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One In Three Diagnosed With Diabetes


Friday, January 9th, 2009 One In Three Diagnosed With Diabetes

Diabetes is linked to heart disease, stroke, amputations, kidney failure and blindness, and about one in 10 deaths is linked to the disease. This is forecast to rise to one in eight next year.

An article by Chris Smyth of the Times(05 01 09) highlights adults with diabetes may find their mental abilities slowing down soon after the disease appears.

In a recent study, researchers at the University of Alberta found that semantic speed and higher functions such as planning, organising and paying attention to details were noticeably worse in patients with type 2 diabetes than in healthy adults.

The implications are dire as Britain’s diabetic population is growing at a very rapid rate, it has been suggested that millions of people could be in danger of progressive mental slowing.

Current evidence suggests there are 2.5 million people in Britain diagnosed with diabetes and an estimated 500,000 who do not know that they suffer from the condition.

Furthermore, experts predict that up to four million Britons could suffer from the condition, which can cause complications heart disease, stroke, blindness, kidney failure and amputation, by 2025.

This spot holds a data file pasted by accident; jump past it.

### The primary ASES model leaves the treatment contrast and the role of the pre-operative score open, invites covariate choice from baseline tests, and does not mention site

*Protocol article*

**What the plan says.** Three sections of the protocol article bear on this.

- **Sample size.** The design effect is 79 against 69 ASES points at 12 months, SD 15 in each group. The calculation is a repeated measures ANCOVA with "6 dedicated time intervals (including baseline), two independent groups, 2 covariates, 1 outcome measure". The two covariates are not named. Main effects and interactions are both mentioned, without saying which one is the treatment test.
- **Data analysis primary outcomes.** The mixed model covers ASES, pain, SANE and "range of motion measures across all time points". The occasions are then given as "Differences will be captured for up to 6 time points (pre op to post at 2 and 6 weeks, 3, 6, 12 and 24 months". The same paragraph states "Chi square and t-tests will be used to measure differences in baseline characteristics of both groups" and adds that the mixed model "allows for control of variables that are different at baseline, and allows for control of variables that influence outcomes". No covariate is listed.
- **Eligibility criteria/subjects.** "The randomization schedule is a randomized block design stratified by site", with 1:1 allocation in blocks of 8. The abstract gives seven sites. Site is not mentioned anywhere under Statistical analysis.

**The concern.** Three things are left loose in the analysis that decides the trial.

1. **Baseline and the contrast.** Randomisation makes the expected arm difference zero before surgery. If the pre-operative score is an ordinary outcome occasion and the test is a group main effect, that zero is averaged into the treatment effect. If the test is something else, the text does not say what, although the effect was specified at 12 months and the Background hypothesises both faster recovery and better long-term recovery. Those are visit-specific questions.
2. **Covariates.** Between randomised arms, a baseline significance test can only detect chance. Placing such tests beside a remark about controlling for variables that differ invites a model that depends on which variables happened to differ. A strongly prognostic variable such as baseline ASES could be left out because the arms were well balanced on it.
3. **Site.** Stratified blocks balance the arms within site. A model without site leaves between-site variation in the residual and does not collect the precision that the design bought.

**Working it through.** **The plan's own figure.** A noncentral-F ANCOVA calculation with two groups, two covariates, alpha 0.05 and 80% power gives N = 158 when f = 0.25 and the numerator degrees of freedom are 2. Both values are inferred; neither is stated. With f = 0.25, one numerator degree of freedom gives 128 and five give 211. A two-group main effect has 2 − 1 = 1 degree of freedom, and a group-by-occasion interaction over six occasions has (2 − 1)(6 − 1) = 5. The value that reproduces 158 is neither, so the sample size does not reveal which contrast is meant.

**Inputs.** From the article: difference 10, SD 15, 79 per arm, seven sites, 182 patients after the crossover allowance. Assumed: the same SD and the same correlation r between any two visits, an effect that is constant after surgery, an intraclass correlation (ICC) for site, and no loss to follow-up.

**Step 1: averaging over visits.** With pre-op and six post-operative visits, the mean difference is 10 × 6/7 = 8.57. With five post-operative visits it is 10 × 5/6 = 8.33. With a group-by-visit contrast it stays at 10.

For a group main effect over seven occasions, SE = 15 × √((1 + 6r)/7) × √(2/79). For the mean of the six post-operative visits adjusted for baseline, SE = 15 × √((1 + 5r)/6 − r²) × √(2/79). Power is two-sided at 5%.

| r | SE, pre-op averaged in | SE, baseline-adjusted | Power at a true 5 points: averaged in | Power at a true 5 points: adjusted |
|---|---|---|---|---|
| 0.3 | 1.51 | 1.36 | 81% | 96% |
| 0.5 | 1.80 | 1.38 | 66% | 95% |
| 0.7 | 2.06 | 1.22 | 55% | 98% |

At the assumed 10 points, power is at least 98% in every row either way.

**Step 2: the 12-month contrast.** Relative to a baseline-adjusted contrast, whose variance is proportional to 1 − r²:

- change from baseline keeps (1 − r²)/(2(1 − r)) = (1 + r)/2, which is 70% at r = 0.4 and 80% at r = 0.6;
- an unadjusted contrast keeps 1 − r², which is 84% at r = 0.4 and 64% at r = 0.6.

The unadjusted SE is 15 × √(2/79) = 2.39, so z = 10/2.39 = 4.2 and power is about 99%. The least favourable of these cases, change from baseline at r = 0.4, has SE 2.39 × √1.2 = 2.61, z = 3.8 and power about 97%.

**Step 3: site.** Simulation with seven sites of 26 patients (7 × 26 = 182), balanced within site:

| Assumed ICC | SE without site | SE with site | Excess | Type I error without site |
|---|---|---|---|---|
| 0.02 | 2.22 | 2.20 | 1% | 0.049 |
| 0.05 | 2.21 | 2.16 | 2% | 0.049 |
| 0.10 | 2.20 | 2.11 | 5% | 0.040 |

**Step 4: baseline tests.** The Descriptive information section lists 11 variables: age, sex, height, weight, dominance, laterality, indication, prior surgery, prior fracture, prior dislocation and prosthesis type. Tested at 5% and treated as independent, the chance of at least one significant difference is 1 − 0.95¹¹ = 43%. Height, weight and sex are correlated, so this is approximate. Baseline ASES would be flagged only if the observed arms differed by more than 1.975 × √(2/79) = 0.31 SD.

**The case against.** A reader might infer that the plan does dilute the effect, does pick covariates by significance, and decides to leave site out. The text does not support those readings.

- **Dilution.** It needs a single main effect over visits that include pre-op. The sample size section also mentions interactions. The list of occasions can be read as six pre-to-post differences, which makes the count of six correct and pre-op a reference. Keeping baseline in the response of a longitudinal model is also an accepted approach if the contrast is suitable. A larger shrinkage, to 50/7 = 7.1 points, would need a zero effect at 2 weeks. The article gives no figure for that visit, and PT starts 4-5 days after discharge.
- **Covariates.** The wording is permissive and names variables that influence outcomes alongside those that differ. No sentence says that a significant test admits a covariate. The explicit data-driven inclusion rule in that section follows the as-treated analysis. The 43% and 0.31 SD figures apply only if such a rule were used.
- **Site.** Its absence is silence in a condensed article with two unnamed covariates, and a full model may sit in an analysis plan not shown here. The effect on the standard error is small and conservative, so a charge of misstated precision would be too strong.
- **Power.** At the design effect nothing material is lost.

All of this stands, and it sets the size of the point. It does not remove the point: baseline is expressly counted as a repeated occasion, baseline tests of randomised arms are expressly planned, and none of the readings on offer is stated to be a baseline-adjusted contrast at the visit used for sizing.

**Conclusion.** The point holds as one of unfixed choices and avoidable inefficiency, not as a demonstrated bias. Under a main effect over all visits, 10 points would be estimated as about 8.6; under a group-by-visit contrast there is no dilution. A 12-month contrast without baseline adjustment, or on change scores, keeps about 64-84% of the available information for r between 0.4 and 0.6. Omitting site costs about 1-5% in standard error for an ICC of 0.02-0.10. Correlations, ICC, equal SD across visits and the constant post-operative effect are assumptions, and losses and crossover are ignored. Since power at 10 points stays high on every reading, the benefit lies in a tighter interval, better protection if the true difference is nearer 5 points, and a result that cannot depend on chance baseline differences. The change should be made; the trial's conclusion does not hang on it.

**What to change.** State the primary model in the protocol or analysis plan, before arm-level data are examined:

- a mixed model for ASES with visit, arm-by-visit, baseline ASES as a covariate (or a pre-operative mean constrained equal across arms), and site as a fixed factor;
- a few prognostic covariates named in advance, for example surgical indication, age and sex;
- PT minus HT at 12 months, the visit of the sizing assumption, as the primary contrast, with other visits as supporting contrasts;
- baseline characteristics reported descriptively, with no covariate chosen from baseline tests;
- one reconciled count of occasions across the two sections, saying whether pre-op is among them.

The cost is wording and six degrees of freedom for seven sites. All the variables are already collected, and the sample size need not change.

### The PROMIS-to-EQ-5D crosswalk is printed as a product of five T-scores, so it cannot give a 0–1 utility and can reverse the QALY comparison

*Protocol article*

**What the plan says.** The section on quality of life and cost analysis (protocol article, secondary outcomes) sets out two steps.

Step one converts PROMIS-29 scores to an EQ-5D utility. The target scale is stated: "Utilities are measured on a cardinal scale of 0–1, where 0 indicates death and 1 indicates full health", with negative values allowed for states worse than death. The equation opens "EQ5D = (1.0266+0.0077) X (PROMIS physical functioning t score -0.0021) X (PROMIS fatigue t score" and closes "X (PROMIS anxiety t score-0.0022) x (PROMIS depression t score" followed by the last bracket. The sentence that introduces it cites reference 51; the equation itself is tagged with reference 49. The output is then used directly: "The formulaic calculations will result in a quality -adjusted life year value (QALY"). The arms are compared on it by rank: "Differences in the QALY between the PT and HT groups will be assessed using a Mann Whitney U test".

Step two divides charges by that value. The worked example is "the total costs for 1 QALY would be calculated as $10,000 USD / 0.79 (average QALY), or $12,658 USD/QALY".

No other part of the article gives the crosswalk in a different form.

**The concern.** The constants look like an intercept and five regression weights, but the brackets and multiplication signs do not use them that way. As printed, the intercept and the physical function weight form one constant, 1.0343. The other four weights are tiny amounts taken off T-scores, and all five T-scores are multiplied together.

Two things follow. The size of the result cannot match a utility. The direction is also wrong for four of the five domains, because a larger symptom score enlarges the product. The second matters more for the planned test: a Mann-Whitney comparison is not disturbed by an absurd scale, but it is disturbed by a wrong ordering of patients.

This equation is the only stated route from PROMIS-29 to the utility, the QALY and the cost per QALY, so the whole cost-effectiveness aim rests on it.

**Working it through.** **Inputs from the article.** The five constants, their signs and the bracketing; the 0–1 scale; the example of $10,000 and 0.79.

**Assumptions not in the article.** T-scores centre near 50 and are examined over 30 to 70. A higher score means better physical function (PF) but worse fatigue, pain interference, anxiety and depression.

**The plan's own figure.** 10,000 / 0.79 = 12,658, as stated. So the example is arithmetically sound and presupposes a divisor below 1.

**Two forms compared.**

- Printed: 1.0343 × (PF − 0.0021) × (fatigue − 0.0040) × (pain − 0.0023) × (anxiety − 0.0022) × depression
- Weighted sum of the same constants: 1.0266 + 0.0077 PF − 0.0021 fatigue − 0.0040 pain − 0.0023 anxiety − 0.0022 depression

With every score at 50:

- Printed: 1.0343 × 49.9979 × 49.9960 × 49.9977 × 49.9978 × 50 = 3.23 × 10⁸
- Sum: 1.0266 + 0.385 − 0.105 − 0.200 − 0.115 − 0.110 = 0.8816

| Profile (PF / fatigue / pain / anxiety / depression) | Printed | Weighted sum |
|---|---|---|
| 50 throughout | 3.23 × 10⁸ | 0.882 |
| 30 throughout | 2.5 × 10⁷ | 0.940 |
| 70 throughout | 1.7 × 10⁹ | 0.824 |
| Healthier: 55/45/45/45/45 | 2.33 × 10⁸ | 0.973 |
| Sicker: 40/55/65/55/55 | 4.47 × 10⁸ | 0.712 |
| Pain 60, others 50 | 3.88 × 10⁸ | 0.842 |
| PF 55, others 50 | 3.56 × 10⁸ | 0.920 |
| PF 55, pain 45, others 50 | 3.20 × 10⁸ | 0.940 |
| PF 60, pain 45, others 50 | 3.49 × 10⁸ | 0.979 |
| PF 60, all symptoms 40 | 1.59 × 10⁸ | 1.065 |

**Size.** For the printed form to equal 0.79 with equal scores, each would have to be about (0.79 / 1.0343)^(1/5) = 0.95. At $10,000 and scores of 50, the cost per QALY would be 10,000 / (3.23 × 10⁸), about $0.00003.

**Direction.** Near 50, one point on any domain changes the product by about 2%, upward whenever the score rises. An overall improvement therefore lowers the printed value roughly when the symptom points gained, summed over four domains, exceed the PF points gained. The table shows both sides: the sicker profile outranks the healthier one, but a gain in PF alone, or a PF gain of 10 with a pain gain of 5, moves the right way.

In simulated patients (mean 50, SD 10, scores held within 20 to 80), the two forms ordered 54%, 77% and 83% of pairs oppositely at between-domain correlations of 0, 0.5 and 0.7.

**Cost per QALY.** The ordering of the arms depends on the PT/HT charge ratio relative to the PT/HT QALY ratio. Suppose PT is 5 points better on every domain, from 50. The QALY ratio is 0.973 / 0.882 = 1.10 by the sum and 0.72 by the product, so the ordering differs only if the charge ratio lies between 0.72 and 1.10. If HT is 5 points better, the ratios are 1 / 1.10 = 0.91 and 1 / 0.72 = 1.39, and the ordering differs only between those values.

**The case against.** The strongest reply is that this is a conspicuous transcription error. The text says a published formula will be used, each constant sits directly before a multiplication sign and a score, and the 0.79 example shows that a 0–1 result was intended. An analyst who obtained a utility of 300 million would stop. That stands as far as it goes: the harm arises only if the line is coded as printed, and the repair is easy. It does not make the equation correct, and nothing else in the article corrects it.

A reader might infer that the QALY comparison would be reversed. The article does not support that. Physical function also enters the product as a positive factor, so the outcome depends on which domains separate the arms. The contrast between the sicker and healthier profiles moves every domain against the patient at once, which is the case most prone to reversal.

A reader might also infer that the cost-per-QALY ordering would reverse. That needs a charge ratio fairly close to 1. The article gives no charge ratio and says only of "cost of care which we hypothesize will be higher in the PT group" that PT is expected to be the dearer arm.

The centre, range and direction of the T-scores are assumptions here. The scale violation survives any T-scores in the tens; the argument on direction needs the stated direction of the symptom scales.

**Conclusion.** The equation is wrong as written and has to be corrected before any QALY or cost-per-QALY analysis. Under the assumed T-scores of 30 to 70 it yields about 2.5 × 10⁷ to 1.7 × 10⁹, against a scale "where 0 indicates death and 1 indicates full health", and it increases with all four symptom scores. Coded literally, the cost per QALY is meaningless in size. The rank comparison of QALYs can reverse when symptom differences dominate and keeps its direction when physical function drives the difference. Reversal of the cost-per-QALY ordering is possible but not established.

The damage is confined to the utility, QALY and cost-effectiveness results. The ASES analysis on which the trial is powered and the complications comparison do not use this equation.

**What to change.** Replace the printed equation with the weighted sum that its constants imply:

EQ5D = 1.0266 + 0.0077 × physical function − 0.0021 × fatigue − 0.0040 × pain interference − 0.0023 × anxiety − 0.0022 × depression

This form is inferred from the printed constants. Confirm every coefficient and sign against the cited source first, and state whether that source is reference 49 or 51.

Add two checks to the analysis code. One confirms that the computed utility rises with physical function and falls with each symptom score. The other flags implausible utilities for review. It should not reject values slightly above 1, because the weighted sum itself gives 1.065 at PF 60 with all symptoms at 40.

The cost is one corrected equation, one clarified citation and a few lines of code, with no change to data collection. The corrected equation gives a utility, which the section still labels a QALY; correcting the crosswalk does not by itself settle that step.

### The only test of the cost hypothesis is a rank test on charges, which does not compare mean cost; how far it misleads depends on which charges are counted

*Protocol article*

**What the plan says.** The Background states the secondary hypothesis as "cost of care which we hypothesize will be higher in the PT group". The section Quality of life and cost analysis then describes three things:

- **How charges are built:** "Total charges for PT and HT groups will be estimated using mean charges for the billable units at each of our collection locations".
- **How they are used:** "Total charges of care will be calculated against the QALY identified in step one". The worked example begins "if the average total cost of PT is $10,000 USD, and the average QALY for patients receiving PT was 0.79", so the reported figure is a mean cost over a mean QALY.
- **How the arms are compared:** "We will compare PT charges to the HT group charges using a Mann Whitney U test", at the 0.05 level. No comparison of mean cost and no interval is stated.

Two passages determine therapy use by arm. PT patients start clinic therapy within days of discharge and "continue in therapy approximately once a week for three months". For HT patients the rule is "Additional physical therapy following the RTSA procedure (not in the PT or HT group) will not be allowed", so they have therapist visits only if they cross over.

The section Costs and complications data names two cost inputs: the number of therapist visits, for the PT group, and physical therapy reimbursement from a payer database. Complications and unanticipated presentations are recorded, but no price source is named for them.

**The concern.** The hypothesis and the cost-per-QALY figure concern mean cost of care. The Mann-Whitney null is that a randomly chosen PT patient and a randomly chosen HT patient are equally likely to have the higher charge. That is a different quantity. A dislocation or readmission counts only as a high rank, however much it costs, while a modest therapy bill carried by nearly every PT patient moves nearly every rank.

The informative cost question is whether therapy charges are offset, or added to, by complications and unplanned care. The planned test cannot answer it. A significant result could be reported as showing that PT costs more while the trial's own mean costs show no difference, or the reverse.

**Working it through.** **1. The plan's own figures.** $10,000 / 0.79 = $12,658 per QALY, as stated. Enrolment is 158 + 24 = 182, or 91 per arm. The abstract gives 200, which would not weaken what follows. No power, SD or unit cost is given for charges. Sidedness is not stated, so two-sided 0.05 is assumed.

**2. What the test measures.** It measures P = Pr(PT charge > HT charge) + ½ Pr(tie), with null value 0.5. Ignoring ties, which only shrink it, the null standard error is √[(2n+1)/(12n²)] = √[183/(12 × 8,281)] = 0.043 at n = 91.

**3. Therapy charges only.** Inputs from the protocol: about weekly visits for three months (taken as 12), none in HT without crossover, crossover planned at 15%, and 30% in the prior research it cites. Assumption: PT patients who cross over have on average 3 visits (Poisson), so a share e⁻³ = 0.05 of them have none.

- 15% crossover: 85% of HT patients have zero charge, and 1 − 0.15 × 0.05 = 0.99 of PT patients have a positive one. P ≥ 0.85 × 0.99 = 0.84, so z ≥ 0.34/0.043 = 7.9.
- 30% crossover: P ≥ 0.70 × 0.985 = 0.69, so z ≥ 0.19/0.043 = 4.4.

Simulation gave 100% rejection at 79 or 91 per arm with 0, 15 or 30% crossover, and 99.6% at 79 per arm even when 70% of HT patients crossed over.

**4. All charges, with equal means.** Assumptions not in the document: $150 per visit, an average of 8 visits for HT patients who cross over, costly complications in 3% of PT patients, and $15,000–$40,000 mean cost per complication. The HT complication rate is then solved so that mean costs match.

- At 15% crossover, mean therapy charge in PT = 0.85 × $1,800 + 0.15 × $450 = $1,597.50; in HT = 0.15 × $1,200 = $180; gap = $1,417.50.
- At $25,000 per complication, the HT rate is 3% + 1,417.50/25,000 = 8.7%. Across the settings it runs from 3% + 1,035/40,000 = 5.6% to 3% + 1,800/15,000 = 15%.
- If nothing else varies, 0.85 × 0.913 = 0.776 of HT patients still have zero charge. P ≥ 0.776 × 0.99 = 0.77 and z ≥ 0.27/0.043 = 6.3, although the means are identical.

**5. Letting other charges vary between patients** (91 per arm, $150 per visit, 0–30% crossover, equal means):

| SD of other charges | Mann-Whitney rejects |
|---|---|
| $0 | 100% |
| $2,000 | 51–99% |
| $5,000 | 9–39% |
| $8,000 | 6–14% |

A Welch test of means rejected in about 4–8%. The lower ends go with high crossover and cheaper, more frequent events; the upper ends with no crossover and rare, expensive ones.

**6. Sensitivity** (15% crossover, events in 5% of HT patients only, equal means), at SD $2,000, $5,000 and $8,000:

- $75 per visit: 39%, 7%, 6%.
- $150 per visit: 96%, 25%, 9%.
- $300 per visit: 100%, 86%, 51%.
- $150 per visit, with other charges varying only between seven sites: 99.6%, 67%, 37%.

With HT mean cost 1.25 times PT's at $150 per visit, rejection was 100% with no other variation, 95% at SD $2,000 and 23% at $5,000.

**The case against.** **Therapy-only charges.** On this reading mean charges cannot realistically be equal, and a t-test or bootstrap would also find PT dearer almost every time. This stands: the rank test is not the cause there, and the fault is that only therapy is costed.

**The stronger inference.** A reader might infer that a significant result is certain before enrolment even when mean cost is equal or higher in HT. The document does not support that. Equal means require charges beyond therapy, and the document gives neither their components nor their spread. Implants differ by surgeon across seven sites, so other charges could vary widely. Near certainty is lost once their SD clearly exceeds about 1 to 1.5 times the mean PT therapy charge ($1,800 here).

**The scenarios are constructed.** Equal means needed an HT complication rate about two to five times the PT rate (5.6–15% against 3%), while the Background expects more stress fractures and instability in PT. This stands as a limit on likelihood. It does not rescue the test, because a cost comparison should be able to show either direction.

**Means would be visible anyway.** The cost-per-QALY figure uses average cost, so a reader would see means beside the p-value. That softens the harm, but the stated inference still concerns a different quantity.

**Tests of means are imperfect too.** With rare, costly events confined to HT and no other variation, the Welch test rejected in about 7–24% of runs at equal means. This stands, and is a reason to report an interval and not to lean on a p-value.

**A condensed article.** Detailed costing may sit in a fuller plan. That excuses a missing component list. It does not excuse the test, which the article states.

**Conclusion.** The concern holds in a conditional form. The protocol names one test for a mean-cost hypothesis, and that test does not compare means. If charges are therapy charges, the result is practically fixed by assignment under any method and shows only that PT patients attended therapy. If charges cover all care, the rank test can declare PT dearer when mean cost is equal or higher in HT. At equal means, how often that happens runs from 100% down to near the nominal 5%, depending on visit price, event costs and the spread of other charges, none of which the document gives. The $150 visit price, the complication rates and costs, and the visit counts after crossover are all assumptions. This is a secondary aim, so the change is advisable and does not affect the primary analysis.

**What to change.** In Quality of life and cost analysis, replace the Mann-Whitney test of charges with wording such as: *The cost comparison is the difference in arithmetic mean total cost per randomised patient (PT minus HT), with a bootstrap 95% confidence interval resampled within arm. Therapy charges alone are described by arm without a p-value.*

Specifically, the study published in the journal Neuropsychology, found that the mental deterioration was no better in younger adults with diabetes than in an older group, suggesting that the damage is done early in the disease and remains stable thereafter.

Professor Roger Dixon, the report’s co-author, said that people with serious cases of type 2 diabetes should be screened for these cognitive effects to make sure they get the right medication and advice on diet or mental training.

“There could be some ways to compensate for these declines, at least early and with proper management,” he said.

Obesity is one of the principal causes of type 2 diabetes, and has contributed to a rapid rise in the numbers of people with the condition.

About a quarter of English adults are obese, and one official forecast suggests nine out of ten adults will be overweight or obese by 2050.

Notwithstanding, according to Douglas Smallwood, chief executive of Diabetes UK, said: “We must protect the health of the nation by taking urgent steps to further raise awareness of diabetes and its complications.

“People need to be supported to make changes to their lifestyle, such as eating healthily, losing weight if appropriate and being physically active, in order to reduce their risk of developing Type 2 diabetes.

“We also need to make sure that anyone diagnosed with the condition has access to the best possible care, information and support in order to reduce their risk of developing the serious complications of the condition.”

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